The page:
Below – a couple more in progress..
I’m now back in Edinburgh having realised I’d never get the series finished on time with the weather being so changeable, it was pretty tiring, also some of my paintbrushes and palette knives disintegrated in the damp conditions, I did slightly too!
I’m fairly happy with the one above of sea and rocks at the north end. The rock there is impossibly black, with white barnacles, against impossibly turquoise sea and white sand ..
I spoke to a woman on Iona called Fiona Menzies whose PHD specialised in Ionian geology, so it’s time to get your anorak and cords on now, as I explain how the rocks were made ( or just skip to the paragraph beginning ‘the Colourists if geology bores you).
A billion years ago rocks were formed here from the sediments of seas and lakes ( sedimentary rocks). These were crushed under enormous pressure because of the fault that lies between Mull and Iona in the middle of what’s called The ‘Sound of Iona’ (in my boat painting in the previous post you’re looking across the sound to the Isle of Mull from Bail Mor, Iona’s village).
The fault meant that at one time the land mass of Mull was on top of Iona. This crushed the sedimentary rocks until they metamorphosed or slightly cristalised, which caused what’s known as cleavage- they separated into thin, hard-baked layers.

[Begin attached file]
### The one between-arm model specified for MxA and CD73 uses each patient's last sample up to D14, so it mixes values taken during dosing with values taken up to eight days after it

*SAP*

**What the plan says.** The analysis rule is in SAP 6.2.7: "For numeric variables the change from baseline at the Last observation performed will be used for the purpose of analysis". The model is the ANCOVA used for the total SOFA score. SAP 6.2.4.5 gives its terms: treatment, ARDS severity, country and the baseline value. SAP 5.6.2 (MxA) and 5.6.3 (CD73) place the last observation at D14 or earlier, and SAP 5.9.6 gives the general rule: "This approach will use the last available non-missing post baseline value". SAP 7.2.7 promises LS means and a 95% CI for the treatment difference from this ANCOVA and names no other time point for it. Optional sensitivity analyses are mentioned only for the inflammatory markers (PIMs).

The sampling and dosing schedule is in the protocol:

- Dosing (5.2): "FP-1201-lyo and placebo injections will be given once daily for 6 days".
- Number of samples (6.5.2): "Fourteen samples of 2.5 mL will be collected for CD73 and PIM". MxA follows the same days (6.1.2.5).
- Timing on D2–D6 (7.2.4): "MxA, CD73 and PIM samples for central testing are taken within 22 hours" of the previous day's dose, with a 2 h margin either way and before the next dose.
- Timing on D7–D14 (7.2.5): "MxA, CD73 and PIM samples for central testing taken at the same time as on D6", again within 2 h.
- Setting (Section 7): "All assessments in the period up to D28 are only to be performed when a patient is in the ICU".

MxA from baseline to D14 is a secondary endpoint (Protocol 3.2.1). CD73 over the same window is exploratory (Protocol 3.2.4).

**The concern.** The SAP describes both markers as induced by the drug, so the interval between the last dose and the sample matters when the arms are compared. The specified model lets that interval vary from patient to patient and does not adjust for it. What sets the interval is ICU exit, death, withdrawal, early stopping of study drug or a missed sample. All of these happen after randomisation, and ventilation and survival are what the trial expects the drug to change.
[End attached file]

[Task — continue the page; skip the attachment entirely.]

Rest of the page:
Finally when the plates shifted again, the rocks were thrust upwards to create the weird shapes you see now.
The landscape, with white caster sugar-like sand, jet black rocks and luminous sea looks fantastical to me – like something from ancient myth. Then you have the silvery soft light which makes everything stand out so intensely, as though you’ve entered a slightly different dimension.
I’m ranting on a bit (joining thousands of others who rant on about Iona) but this is why one painting trip isn’t enough.
The Colourists – Peploe and Cadell – had the right idea; they stayed at a house called Lagandorain on the north end of Iona. As it happens my mum and sister stayed at the hostel there when they came out to visit me for a couple of days and I met the guy who owns Lagandorain now, he’s called John, he designed and built the lovely hostel (with huge window overlooking the north end) and runs it as a hostel during the warmer months then as an artist’s residence during winter.
When he told me there’s also a huge barn where you can make a mess with larger works I got excited (take note, those who create artist retreats with nice clean scandi-style rooms where you’re scared to wear muddy boots never mind splash paint about!) I’ll definitely book a place there this winter – there’s so much more I want to explore arts-wise on Iona.
More paintings to follow soon..